Key Points From the Interview
oday's episode is for anyone interested in acquiring digital businesses.
Dom Wells has been building and acquiring businesses in the online space for a decade — generations in Internet years — and today Dom acquires internet businesses through his firm Onfolio.
Our conversation is less his story and more about the state of digital business acquisition today, in spring 2022.
Among the many topics we touch on are:
- affiliate, e-commerce, and SaaS businesses and each one's pros/cons;
- online course and content businesses;
- where Dom sees opportunities in digital acquisition;
- how to source deals;
- the leading brokerages of digital businesses;
- Flippa & MicroAcquire;
- and how to approach the digital space as an outsider.
Following are more highlights:
Affiliate Business Model - Pros & Cons
There was a time when you could quickly publish a informational website about a product category, populate it with affiliate links, rank in search results, and start generating revenue.
It was great: they cash flowed well, cost little to maintain, and the content was inexpensive to produce. Marketers rushed to stamp out sites like these for every conceivable product category, and they proliferated.
But their quality was low, and eventually Google started taking notice & penalizing them. Over time, they started dropping in the search results, which was often their sole source of traffic.
Today, Dom won't touch these types of sites. One minor tweak to Google's algorithm can cause a site to disappear from search results and its traffic to plummet, effectively killing its revenue.
There is also the risk that the vendor paying for the affiliate traffic will change its terms, which they can do unilaterally. Many affiliate sites link to Amazon, and in spring 2020 Amazon slashed its commissions on certain product categories from 8% to 3% without warning. Affiliate sites in those product categories saw their revenues collapse by over half overnight.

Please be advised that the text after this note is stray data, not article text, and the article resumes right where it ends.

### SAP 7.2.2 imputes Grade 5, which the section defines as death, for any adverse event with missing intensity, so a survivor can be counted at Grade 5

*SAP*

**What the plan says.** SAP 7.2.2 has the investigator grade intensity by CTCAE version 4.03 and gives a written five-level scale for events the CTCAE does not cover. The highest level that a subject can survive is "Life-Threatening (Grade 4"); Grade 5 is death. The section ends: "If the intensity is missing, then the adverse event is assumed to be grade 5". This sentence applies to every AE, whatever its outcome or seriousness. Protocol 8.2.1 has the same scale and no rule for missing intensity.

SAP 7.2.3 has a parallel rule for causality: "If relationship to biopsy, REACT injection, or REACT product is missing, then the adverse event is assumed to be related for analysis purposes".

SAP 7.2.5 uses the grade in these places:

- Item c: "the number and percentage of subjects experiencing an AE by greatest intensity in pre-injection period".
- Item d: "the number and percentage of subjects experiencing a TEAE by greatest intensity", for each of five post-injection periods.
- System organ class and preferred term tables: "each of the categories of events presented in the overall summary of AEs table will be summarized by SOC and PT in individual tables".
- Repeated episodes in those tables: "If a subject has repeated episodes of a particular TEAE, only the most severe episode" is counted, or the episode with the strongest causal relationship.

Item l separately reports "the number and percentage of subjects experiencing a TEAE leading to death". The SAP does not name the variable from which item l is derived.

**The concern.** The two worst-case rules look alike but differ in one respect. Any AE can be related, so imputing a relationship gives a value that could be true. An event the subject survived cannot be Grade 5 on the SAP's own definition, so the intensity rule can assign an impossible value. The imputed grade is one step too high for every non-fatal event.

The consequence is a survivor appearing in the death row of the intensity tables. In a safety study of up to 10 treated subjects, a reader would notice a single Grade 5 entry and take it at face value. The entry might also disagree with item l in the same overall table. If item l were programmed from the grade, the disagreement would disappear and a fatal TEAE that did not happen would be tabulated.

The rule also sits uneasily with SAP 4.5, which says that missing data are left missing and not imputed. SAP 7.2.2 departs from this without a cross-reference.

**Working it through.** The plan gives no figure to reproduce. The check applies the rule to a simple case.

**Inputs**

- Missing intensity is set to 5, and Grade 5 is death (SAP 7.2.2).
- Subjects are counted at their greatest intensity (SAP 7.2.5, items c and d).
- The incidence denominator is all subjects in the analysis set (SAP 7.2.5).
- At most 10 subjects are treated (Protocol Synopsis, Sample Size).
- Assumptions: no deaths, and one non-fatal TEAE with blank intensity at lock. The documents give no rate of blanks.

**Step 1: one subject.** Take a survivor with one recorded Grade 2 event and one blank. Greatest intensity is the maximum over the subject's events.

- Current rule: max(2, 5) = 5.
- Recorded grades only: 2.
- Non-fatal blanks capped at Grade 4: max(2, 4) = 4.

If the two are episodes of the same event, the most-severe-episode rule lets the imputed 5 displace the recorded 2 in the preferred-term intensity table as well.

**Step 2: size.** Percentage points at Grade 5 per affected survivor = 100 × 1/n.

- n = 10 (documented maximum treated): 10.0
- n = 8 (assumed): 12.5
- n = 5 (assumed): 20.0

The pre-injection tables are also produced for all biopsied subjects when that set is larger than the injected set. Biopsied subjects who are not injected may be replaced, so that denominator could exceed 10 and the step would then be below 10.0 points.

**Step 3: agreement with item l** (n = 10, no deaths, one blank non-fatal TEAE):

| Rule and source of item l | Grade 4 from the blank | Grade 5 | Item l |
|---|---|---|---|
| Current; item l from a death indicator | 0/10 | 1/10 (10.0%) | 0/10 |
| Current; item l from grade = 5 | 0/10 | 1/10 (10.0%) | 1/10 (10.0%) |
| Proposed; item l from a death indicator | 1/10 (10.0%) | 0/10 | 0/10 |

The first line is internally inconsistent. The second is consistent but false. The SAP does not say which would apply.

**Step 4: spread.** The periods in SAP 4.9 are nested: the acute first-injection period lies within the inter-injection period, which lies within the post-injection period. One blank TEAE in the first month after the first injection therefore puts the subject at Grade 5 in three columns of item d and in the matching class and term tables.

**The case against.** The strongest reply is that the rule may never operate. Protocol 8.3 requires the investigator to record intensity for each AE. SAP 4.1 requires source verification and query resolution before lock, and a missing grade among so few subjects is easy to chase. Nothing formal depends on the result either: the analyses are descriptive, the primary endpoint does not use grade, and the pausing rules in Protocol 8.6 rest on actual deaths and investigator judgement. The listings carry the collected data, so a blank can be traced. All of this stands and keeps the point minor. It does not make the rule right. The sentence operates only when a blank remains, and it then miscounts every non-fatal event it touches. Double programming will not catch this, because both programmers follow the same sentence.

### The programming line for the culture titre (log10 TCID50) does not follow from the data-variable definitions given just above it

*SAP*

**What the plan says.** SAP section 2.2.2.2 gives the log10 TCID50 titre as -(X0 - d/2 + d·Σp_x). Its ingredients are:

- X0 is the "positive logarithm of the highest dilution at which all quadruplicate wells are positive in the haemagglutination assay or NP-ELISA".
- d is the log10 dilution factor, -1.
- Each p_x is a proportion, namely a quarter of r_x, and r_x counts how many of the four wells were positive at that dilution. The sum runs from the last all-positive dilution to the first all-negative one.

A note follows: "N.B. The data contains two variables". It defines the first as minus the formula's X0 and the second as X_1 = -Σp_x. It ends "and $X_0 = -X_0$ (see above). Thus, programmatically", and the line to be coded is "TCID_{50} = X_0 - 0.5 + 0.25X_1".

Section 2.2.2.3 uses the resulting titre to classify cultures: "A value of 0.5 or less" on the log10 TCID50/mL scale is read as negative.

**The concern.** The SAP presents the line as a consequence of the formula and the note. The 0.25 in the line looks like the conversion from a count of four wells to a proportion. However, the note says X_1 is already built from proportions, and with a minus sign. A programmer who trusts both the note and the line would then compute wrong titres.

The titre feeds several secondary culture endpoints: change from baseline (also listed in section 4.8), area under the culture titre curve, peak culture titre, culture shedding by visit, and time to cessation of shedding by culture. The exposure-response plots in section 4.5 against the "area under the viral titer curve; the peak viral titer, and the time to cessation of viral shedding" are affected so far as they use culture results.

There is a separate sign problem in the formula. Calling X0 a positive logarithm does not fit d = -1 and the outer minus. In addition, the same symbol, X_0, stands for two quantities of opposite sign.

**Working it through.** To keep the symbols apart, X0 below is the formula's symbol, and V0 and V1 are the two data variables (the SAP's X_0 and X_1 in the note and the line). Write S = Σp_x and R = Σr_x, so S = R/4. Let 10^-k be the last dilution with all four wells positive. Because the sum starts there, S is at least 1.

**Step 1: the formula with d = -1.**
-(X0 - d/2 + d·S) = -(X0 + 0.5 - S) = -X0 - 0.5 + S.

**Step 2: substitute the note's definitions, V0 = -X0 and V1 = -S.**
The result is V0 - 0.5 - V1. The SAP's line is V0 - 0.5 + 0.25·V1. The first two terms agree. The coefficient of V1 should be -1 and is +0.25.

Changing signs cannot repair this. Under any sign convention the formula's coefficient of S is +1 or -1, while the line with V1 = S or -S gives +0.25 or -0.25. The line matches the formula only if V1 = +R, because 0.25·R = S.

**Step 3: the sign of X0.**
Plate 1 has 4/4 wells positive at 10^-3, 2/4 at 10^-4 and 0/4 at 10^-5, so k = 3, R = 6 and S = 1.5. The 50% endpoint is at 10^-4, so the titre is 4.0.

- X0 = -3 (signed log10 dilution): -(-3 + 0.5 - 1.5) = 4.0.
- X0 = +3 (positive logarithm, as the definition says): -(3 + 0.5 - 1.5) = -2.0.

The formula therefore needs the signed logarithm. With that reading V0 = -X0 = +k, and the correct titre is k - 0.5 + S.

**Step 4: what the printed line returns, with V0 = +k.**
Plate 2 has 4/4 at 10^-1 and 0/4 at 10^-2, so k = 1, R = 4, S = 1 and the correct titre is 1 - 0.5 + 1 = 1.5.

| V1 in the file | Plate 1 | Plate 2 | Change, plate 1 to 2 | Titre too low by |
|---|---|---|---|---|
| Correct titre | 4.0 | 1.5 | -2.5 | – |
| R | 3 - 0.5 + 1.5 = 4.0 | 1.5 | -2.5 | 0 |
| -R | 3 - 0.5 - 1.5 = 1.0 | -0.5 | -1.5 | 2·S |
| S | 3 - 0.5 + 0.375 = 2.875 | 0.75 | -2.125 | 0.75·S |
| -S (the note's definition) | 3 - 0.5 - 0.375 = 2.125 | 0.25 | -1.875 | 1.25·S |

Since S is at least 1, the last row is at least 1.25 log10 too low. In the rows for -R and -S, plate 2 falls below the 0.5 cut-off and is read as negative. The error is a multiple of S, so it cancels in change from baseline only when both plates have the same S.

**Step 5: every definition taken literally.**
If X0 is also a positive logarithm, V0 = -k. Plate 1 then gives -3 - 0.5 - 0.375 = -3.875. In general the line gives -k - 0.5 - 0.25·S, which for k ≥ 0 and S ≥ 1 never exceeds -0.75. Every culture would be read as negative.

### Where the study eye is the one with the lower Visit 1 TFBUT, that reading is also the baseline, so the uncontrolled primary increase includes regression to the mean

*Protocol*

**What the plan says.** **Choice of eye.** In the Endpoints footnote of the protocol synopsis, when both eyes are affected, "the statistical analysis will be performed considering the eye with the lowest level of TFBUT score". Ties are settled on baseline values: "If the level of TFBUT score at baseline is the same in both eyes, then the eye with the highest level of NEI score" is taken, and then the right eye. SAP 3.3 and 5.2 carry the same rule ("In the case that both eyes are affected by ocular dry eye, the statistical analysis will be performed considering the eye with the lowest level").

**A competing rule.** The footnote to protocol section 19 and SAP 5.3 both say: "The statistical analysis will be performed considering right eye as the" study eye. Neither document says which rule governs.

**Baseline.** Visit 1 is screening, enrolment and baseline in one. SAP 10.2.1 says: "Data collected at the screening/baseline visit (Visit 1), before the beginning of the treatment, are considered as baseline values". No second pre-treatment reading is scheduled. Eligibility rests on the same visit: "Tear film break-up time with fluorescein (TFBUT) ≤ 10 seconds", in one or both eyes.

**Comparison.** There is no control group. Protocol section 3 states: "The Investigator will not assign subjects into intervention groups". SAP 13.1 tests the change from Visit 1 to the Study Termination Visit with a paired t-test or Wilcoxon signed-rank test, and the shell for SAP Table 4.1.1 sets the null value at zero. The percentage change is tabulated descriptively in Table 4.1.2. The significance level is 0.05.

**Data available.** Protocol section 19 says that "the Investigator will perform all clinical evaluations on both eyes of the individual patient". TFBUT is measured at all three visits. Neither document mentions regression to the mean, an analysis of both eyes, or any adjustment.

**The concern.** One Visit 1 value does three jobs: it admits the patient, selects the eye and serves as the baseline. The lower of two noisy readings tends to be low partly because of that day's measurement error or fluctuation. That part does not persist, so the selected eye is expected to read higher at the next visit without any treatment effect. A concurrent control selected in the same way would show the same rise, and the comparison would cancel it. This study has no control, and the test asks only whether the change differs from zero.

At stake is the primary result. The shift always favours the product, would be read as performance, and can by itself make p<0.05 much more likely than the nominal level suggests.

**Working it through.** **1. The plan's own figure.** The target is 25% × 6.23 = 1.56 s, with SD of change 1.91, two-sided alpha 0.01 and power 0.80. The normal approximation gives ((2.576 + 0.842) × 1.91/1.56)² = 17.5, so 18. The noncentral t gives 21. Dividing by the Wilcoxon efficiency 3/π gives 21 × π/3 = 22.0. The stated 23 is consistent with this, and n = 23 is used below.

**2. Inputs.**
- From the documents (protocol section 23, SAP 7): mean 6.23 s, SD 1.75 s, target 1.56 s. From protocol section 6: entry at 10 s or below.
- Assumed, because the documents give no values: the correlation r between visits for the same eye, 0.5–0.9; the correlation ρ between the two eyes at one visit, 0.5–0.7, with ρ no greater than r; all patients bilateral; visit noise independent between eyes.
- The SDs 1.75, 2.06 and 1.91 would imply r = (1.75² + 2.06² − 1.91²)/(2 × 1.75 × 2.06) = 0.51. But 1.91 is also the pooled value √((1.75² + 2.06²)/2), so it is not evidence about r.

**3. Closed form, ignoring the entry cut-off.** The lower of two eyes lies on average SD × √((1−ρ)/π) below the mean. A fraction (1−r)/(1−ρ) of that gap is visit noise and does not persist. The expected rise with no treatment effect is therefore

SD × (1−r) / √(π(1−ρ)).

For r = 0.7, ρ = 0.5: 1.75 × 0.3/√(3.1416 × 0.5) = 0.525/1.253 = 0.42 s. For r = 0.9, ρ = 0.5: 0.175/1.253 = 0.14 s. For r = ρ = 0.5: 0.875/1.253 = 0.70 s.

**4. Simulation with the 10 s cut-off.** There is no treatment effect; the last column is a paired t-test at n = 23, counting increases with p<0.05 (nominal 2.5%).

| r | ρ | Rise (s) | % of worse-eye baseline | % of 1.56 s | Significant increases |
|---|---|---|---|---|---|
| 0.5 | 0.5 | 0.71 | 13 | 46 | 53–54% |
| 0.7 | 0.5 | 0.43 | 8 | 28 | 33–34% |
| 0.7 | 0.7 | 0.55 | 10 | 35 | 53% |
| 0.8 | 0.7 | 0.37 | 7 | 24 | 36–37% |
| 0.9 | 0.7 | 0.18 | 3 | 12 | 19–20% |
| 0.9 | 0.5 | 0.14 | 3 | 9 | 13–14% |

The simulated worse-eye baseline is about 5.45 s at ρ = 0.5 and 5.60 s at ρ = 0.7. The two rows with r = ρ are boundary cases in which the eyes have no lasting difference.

E-Commerce - Pros & Cons
One of the things Dom likes about e-commerce is that it doesn't suffer from the same SEO risk as affiliate sites.
Most e-commerce businesses rely on paid traffic, that is, pay-per-click ads on Facebook, Instagram, or Google. This traffic, while expensive and competitive, is easier to control and predict than traffic from SEO.
Still, Dom and his team have decided to stay away from e-commerce for one key reason:
The cash flow is terrible.
You're always taking the profits from products you sell to re-invest in acquiring new inventory of those same products.
As Dom says, "E-commerce is so cash-flow intensive, it's kinda like, what's the point in owning this business? The purpose of owning a business is to give you free cash flow, and e-commerce businesses are massive cash sinks."
Digital Product Businesses - Pros & Cons
What Dom and his team do like in 2022 are digital product businesses, which have the same benefit of e-commerce of more control and direct relationships with customers, but actually produce cash.
Examples are online courses, community memberships, and paid newsletters. Online courses in particular have Dom's attention.
There is little to no marginal cost with these product types, so profit margins & cash flow are great.
The negatives to courses are:
- they require more upfront investment to create,
- they require more effective marketing because the price points can be high and certain topics are crowded,
- and piracy (thieves rip off a course and sell it cheaper).
From the perspective of a business buyer, there is one more potential negative with online course businesses. Many of them are reliant on the founder, who may be the face or the brand of the course. So if you're acquiring a course, you have to figure out a way that it can continue to be popular without the founder.
Software-as-a-Service (SaaS) - Pros & Cons
SaaS has one of the most desirable characteristics of any business acquisition: recurring revenue. Customers are automatically charged month after month until & unless they cancel.
This one desirable trait has drawn huge acquirer interest, and prices for SaaS businesses are now very high — oftentimes unrealistically so, especially from independent developers who have built a small SaaS business themselves as indie hackers.